The government has wisely withdrawn that.

Government backing down, but not its vociferous supporters

All of this shows that if it is easy to promise an open, democratic government when you are in opposition, it is even easier to ignore that promise once you are in power, especially with a majority.

Elbowgate seems to have given Trudeau and his party pause, and they are showing some signs of a readiness to back down. It cannot be comfortable to see themselves adopting some of Stephen Harper’s bad habits.

Those who watch Parliament and report on it tend to see things that way, too.

From the National Post to Le Devoir to the Toronto Star to CBC to iPolitics to Vice and even to rabble, there is a unanimous view that the Liberals have grown too quickly arrogant and impatient with the exigencies of parliamentary democracy.

This government seems to have forgotten, if it ever learned, former senator and political apparatchik Hugh Segal’s advice that “anything worth doing is worth doing slowly.”

And if the Liberals are in a hurry — and do legitimately have to balance respect for democratic process with their weighty legislative agenda — how about increasing the number of sitting days? Not too long ago, the House used to sit for 180 days a year; now it is only 120.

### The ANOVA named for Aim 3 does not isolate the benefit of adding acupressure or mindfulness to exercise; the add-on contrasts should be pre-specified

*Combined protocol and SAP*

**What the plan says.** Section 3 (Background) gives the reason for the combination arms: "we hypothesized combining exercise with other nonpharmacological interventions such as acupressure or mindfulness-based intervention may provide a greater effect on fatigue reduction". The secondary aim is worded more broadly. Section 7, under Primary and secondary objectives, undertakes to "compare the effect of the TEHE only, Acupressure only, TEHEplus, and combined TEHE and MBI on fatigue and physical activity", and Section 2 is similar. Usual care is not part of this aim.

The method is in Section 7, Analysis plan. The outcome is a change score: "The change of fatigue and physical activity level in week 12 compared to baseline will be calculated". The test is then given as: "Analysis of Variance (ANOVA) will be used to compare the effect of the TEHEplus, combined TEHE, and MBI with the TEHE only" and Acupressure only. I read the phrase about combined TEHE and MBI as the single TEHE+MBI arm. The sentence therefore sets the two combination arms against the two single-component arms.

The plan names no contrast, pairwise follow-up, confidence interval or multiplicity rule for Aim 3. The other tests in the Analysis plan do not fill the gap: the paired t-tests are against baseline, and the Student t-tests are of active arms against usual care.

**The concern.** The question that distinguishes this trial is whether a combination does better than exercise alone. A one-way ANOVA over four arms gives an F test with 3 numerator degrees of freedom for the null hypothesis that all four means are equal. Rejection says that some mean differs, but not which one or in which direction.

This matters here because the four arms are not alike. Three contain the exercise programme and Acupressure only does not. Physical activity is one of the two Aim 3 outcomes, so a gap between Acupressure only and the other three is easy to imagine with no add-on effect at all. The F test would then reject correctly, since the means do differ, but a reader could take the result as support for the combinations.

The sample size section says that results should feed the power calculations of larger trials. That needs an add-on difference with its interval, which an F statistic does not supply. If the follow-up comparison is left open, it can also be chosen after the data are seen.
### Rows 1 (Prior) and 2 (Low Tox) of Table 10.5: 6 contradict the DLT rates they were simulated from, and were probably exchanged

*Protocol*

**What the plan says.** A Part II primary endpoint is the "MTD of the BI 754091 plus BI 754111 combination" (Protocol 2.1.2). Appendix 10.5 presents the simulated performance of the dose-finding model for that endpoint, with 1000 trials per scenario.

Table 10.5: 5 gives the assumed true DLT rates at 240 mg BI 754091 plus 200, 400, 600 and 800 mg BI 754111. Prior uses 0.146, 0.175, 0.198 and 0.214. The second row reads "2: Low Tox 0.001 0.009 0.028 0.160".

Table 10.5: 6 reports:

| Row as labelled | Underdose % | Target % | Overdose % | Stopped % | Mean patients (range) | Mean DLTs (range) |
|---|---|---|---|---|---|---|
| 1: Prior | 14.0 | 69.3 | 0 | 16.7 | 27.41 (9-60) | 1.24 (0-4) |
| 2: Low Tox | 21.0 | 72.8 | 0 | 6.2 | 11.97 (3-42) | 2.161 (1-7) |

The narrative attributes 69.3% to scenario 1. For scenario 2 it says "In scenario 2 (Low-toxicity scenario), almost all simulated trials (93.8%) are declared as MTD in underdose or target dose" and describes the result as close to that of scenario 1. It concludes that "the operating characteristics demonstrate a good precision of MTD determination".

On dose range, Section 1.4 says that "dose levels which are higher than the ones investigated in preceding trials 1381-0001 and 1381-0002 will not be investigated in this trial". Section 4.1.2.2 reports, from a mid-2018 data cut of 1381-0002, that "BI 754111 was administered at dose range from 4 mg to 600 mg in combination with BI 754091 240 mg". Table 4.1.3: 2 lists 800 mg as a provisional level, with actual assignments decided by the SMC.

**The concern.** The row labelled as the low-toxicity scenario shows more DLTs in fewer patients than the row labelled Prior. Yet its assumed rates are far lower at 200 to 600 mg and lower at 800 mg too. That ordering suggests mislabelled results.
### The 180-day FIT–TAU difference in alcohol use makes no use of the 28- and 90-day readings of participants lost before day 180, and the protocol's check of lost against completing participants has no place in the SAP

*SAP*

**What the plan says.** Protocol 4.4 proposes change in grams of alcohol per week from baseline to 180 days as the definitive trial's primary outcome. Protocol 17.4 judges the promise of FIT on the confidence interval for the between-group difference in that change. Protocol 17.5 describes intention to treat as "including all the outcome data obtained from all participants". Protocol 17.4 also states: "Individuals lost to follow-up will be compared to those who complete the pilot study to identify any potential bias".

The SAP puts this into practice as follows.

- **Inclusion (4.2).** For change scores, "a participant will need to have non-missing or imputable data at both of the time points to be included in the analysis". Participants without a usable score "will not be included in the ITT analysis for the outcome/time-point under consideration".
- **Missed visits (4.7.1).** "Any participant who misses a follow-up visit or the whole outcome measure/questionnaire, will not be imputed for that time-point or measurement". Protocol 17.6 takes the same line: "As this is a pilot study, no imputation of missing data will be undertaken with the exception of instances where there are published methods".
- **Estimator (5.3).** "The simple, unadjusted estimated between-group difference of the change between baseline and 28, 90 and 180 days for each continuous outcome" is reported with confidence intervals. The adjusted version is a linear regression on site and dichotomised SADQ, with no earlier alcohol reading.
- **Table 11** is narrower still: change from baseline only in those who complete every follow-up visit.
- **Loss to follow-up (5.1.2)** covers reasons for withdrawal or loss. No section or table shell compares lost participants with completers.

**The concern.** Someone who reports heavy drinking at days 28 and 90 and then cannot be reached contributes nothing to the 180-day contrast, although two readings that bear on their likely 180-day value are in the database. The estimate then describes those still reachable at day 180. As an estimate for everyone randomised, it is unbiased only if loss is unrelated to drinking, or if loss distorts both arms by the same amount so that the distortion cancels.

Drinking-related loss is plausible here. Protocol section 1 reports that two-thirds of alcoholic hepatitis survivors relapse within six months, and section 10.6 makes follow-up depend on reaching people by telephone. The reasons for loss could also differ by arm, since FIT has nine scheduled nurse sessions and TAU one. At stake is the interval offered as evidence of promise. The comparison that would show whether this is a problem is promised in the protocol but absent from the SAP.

The Liberals will not be too concerned about all this democracy business, however, if they pay heed to the kind of over-the-top support the prime minister has received on social media.

There, he is a virtual hero, while opposition MPs are, at best, obstructionist scoundrels for not recognizing that the PM has a majority and, ergo, the right to get on with business unimpeded.

Out in the social media stratosphere, they believe the prime minister is, somehow, the “boss” of Parliament and is entitled to — yea, is obliged to — make sure the House does his bidding, and pronto.

In truth, if there were a boss of the House, which there isn’t, it would be the Speaker. It is the Speaker who is supposed to uphold the rules and, more important, carry out the will of the House as a whole.